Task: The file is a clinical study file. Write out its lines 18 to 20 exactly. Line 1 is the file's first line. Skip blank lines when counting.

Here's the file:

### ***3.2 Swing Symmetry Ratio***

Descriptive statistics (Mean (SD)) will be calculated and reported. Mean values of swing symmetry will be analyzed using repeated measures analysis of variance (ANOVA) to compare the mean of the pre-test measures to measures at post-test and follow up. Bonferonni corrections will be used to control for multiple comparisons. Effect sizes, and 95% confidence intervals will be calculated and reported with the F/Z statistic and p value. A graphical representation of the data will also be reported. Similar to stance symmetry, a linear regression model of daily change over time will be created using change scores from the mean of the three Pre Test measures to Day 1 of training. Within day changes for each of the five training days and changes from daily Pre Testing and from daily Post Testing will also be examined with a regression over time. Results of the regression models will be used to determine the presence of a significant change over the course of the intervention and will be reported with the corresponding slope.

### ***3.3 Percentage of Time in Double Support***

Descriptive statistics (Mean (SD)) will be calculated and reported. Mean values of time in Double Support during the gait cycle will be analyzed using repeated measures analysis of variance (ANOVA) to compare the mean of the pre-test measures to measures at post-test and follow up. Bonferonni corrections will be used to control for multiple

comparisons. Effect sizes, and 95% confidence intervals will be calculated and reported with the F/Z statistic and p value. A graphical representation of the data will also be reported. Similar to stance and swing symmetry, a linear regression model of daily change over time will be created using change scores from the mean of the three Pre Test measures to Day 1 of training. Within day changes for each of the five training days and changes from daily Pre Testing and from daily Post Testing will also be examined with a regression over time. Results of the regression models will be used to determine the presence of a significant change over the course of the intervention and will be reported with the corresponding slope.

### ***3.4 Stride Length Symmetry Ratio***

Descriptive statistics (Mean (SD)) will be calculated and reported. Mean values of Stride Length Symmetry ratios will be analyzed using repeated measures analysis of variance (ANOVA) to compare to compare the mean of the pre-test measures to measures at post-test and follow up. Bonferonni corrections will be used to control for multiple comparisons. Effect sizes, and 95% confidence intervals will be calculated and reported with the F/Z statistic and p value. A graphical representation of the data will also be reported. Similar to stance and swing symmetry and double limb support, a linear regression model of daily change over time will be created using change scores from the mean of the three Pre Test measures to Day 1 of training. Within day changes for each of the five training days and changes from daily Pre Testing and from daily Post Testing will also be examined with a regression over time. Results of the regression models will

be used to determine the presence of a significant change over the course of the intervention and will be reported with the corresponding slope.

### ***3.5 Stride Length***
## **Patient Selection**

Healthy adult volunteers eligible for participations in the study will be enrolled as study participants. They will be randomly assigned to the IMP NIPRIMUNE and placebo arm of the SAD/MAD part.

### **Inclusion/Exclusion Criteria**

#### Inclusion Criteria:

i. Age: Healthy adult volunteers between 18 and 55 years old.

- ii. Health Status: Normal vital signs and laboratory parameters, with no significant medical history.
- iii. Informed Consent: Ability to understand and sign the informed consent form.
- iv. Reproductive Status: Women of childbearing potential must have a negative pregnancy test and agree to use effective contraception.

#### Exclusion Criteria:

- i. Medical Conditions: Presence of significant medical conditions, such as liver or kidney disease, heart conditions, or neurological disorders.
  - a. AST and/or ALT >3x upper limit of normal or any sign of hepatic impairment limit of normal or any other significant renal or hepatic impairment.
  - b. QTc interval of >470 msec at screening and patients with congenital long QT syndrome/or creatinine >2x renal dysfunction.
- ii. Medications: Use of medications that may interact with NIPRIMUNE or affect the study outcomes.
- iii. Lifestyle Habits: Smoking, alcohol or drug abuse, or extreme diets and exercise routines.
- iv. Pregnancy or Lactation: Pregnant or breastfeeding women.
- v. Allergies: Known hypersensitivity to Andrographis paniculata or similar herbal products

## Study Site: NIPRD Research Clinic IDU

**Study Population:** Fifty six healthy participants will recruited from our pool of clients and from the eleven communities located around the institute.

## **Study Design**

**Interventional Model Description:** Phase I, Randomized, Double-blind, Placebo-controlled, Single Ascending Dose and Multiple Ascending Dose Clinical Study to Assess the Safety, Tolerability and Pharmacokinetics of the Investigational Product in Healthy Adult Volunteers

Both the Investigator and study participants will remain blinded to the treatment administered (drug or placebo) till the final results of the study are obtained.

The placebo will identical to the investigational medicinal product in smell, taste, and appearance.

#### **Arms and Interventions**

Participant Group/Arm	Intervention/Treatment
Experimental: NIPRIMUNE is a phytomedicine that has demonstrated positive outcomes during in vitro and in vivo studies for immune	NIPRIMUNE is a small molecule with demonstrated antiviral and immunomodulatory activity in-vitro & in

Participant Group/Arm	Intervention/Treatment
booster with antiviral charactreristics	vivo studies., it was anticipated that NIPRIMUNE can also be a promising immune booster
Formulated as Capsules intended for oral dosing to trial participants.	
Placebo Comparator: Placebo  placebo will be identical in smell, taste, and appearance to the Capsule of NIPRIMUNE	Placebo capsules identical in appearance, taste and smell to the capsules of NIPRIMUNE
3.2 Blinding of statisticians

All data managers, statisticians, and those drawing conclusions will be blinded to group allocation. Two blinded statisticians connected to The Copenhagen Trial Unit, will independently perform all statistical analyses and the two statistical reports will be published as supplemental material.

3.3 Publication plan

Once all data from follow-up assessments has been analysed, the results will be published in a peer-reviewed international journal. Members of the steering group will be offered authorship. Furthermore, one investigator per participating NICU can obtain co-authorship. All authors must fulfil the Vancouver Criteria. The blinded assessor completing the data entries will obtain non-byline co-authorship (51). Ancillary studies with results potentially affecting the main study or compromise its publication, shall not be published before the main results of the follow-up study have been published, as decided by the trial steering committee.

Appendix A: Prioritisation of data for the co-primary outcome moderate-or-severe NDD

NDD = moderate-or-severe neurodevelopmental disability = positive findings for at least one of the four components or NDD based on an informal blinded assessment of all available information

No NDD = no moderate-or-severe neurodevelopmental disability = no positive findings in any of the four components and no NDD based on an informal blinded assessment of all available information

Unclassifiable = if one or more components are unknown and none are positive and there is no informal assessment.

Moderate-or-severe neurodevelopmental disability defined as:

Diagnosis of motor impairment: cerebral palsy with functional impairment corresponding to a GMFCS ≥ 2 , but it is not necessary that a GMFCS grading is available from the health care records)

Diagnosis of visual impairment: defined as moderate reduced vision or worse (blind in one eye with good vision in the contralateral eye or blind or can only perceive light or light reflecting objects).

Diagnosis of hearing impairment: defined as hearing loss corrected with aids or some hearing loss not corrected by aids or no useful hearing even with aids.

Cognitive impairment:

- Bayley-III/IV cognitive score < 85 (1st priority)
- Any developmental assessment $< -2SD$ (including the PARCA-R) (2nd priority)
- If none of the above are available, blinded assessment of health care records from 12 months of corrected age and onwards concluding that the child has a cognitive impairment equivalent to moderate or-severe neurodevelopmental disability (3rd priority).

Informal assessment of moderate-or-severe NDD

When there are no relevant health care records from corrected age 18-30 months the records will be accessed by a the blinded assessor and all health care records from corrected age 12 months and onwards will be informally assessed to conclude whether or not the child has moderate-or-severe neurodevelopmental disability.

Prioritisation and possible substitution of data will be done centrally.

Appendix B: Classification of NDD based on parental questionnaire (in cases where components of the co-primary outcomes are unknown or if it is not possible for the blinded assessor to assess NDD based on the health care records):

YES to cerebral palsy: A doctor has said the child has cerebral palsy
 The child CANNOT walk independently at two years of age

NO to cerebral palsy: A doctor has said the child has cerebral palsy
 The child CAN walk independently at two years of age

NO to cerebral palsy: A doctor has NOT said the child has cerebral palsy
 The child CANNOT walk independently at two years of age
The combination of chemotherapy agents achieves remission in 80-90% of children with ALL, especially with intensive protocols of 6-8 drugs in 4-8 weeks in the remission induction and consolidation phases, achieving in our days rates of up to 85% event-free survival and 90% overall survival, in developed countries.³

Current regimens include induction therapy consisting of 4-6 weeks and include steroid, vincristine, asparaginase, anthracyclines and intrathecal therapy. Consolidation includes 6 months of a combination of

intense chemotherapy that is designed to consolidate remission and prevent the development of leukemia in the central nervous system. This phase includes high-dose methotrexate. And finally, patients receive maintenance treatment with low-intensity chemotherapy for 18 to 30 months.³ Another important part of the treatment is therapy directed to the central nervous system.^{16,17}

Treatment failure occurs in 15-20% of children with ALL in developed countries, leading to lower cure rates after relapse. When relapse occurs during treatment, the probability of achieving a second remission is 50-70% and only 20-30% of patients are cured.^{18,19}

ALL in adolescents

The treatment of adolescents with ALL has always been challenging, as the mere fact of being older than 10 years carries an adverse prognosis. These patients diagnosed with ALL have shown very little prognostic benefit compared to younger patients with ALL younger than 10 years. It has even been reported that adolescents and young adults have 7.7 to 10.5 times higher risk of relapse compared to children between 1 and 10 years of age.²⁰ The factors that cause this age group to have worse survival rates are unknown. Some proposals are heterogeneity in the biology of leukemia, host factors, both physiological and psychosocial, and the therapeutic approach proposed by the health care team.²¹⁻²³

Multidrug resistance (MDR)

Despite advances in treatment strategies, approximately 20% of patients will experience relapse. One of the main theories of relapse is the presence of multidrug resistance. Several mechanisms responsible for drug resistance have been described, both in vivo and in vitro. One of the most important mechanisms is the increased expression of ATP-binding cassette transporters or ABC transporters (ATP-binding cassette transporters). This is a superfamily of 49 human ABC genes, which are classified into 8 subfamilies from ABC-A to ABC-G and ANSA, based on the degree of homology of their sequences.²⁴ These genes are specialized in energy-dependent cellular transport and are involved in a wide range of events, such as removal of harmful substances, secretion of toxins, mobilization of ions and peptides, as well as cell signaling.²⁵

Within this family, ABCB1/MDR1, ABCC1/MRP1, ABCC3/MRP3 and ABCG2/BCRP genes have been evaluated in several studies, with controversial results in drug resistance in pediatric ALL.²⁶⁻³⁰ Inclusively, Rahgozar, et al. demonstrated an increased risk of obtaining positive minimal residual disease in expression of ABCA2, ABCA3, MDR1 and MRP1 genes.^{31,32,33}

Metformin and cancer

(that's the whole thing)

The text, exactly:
#### Exclusion Criteria:

- i. Medical Conditions: Presence of significant medical conditions, such as liver or kidney disease, heart conditions, or neurological disorders.
  - a. AST and/or ALT >3x upper limit of normal or any sign of hepatic impairment limit of normal or any other significant renal or hepatic impairment.